Whether teetering on the brink of new technology, hacking through a previously untrodden career path, or simply discovering value opportunities that had been hiding in plain sight, opportunity has numerous incarnations. In these clips - both old and new - the lesson remains the same: True opportunity can strike like a lightening bolt or suddenly be detected beneath our feet.
Take a big problem, apply the best minds to its prospects, add the fuel of entrepreneurial energy and a touch of capitalist greed, and one has the perfect recipe for solving any social, environmental, or cultural dilemma, says Khosla Ventures' Vinod Khosla. Mere good intentions are not enough to invoke real change. But the course of industry can only be altered when all angles of the problem-solving pyramid are in place.
Tina Seelig, Executive Director of the Stanford Technology Ventures Program, walks us through a life-changing hands-on classroom activity where students are taught to identify opportunities in nooks and crannies. With five dollars in seed funding and two hours of execution, she reports on the success of the exercise, and that many students reaped over one hundred times the initial investment (and others built a business without using any funding at all). Look for problems around you, says Seelig, and convert them into opportunities that create value. Embrace the opportunity to challenge assumptions and identify true cultural, social, or technological need.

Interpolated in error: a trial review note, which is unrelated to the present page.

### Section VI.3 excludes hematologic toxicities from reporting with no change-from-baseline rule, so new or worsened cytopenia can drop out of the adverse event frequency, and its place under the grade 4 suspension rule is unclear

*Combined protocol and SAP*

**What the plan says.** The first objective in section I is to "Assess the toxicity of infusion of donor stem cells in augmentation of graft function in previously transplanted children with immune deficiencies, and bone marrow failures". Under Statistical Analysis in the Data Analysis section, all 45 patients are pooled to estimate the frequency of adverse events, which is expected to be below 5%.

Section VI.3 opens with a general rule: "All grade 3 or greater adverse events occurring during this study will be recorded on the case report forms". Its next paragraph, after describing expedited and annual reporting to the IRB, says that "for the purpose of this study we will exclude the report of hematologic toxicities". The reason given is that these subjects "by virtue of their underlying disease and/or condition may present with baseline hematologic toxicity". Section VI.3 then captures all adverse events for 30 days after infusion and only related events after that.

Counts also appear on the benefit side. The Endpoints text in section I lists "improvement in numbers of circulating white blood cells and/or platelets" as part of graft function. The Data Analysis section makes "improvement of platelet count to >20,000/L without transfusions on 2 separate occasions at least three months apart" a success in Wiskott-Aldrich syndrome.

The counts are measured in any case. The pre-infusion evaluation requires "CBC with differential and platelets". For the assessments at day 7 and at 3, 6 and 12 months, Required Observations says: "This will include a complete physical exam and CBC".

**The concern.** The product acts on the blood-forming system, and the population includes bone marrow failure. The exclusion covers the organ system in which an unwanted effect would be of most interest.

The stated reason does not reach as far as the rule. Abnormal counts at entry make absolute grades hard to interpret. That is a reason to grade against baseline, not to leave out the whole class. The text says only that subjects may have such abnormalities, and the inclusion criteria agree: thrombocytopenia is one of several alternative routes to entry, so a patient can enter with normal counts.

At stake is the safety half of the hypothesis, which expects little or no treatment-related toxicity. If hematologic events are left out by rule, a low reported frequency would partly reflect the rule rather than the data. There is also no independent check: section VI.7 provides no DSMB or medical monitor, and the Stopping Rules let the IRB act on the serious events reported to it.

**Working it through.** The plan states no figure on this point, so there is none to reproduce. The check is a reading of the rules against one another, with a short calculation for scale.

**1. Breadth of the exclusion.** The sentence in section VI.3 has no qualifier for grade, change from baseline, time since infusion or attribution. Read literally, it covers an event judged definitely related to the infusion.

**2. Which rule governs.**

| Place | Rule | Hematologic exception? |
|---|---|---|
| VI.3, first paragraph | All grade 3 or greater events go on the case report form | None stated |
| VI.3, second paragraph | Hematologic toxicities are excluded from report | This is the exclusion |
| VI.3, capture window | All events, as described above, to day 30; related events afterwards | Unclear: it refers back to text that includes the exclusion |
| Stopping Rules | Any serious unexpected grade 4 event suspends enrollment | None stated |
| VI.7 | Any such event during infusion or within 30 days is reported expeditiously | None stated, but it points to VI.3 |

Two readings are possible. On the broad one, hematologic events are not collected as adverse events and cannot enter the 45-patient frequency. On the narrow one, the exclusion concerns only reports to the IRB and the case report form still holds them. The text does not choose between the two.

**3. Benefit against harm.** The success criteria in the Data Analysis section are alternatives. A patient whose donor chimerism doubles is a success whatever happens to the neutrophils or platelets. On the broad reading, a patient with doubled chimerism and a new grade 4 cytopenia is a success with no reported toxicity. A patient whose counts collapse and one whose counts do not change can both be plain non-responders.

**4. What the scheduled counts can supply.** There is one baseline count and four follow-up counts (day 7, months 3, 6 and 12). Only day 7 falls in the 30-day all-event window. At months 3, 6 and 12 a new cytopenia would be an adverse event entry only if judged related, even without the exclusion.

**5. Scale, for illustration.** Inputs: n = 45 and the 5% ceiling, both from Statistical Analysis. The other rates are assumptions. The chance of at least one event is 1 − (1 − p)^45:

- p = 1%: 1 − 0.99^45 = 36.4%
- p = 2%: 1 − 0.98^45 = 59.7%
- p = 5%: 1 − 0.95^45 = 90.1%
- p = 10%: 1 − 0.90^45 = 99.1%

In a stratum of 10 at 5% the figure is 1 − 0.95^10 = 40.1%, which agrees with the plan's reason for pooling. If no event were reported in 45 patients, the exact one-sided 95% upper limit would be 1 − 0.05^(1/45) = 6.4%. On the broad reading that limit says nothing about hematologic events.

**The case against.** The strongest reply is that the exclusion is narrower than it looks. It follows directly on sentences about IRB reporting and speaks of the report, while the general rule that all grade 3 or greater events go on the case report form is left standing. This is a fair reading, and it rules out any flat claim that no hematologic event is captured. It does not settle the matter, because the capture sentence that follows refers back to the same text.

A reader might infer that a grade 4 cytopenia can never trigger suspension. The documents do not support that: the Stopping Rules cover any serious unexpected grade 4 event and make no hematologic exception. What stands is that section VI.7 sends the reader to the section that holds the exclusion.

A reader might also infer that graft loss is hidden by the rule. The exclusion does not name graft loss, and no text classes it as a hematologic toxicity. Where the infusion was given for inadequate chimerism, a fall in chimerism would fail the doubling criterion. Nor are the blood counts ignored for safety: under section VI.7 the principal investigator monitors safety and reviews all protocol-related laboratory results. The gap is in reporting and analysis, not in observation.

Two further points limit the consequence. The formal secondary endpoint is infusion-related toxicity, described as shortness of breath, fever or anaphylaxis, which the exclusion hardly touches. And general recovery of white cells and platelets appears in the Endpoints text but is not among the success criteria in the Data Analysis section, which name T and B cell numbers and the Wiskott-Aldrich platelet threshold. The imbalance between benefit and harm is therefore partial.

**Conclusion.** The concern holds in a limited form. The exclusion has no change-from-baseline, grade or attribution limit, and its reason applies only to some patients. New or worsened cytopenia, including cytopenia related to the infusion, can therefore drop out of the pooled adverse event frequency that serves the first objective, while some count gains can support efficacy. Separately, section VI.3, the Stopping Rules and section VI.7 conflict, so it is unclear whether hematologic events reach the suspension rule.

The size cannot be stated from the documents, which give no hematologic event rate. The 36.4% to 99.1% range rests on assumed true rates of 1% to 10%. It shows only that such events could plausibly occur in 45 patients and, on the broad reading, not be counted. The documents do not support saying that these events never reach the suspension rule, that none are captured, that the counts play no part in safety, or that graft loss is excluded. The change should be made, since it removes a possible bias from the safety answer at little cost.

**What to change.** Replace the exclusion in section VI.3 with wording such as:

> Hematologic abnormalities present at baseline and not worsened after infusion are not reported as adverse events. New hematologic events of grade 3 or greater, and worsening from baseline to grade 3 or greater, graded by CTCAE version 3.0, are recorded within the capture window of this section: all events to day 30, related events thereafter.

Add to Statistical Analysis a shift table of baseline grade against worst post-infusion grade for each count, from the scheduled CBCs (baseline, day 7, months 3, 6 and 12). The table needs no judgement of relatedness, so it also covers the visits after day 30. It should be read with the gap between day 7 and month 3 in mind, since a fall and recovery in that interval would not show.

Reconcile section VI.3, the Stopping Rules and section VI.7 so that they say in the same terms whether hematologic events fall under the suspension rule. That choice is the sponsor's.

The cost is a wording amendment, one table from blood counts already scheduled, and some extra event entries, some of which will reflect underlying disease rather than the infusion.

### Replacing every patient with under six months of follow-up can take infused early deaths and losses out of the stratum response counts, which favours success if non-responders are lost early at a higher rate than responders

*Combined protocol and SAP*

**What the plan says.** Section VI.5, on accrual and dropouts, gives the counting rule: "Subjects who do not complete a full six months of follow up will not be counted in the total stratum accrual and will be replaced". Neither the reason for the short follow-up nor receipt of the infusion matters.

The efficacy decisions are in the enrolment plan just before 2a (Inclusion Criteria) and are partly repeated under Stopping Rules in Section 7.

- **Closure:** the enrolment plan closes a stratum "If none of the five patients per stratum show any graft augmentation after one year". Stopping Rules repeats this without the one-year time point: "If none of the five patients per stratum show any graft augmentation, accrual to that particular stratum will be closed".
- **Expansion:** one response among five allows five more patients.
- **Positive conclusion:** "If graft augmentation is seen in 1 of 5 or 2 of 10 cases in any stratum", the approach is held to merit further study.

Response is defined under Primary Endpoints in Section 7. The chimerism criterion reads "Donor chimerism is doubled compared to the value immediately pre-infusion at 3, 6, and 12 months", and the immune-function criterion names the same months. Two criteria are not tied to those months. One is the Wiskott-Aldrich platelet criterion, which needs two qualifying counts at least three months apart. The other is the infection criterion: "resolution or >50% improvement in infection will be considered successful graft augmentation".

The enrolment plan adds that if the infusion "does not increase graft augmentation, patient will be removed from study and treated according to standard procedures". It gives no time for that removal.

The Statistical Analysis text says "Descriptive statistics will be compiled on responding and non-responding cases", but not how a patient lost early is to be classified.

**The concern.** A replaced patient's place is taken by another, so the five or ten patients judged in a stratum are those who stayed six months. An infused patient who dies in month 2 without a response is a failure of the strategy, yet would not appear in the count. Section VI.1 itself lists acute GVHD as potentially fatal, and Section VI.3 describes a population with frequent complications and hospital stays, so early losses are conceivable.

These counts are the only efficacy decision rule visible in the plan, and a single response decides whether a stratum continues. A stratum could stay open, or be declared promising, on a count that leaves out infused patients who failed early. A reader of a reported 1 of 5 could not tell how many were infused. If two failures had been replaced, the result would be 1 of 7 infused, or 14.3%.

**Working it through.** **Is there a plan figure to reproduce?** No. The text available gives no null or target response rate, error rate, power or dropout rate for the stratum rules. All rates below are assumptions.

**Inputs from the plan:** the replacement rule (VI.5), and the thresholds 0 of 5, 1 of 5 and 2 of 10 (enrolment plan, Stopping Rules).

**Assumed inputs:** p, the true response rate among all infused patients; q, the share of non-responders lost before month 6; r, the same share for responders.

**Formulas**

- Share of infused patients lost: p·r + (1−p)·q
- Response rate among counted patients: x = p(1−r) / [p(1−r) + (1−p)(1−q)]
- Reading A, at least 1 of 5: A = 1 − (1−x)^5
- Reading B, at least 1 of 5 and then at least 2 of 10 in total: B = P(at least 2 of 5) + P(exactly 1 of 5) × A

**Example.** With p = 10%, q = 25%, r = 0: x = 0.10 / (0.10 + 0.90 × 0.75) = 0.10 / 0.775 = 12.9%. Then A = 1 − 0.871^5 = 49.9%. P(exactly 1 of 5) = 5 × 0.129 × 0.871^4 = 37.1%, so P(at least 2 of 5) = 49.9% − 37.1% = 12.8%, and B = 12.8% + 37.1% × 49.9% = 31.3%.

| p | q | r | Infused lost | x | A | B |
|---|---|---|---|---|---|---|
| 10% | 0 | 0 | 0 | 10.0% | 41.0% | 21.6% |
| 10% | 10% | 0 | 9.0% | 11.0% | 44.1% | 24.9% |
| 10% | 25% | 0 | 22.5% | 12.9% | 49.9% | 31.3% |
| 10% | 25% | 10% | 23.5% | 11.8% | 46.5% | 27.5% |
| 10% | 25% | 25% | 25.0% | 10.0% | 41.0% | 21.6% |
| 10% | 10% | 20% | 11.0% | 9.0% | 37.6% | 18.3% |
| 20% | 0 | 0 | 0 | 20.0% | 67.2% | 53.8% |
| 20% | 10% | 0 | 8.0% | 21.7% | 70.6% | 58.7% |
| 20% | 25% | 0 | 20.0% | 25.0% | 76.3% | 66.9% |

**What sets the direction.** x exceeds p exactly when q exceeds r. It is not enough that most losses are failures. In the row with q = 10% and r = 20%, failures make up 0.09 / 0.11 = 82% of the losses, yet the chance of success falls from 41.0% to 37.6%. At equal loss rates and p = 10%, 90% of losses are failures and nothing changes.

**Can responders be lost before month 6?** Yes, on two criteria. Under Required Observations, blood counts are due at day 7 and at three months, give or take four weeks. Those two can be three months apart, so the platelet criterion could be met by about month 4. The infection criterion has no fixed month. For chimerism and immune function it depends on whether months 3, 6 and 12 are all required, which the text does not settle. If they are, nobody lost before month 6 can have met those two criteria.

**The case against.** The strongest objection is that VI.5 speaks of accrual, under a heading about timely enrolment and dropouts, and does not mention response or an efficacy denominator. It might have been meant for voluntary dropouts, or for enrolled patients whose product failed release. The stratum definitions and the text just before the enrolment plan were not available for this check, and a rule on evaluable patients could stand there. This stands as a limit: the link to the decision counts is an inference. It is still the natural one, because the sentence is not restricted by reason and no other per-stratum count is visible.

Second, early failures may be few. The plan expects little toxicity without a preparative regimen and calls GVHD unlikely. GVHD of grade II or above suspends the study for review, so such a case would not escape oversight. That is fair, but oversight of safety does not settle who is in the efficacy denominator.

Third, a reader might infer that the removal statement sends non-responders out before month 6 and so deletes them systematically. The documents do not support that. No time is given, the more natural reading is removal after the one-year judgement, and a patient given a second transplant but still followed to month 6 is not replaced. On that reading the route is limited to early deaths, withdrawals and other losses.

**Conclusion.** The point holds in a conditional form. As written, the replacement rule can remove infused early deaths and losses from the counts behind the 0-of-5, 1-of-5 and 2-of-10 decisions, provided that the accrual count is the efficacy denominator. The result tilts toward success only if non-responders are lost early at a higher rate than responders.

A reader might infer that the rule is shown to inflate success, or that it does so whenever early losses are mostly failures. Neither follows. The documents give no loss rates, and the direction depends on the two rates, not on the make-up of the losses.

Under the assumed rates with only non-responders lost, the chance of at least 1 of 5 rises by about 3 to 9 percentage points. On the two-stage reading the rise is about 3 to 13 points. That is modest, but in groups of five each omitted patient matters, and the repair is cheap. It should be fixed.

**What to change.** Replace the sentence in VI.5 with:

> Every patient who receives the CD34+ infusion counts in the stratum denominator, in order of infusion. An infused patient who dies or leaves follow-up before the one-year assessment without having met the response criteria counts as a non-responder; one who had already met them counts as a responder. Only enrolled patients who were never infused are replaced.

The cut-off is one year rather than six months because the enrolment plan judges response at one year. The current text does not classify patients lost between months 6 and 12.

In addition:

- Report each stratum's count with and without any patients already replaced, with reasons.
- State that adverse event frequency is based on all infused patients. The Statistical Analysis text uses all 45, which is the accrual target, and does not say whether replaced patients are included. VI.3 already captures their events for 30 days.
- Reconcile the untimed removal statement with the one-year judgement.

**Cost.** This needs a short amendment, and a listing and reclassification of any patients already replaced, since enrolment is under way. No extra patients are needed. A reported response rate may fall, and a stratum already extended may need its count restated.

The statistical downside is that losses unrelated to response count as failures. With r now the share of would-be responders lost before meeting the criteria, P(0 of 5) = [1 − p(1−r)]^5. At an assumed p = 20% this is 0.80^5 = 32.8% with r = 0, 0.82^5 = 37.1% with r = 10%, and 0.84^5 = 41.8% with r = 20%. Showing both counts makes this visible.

Komisar talks about what he looks forward to in his career and life. He advises others who are unsure about the future to find ways to optimize their situation, the people they work with, and the flow of available opportunities. He also notes that the notion of being in motion is an important aspect of who he is and what he enjoys doing.
Tom Kelley, general manager at the world-renowned design firm, IDEO, presents five core practices that enhance creativity. Through entertaining stories and examples, he describes how these techniques help us all become more innovative in every aspect of our lives and lead to more success.
As a research scientist at Stanford University, Anna Patterson committed herself to indexing the world's online information. Her latest venture, Cuil (pronounced "cool") is a search engine that is challenging Google. She explains how she is using her experience with startups and non-profits to take on her former employer.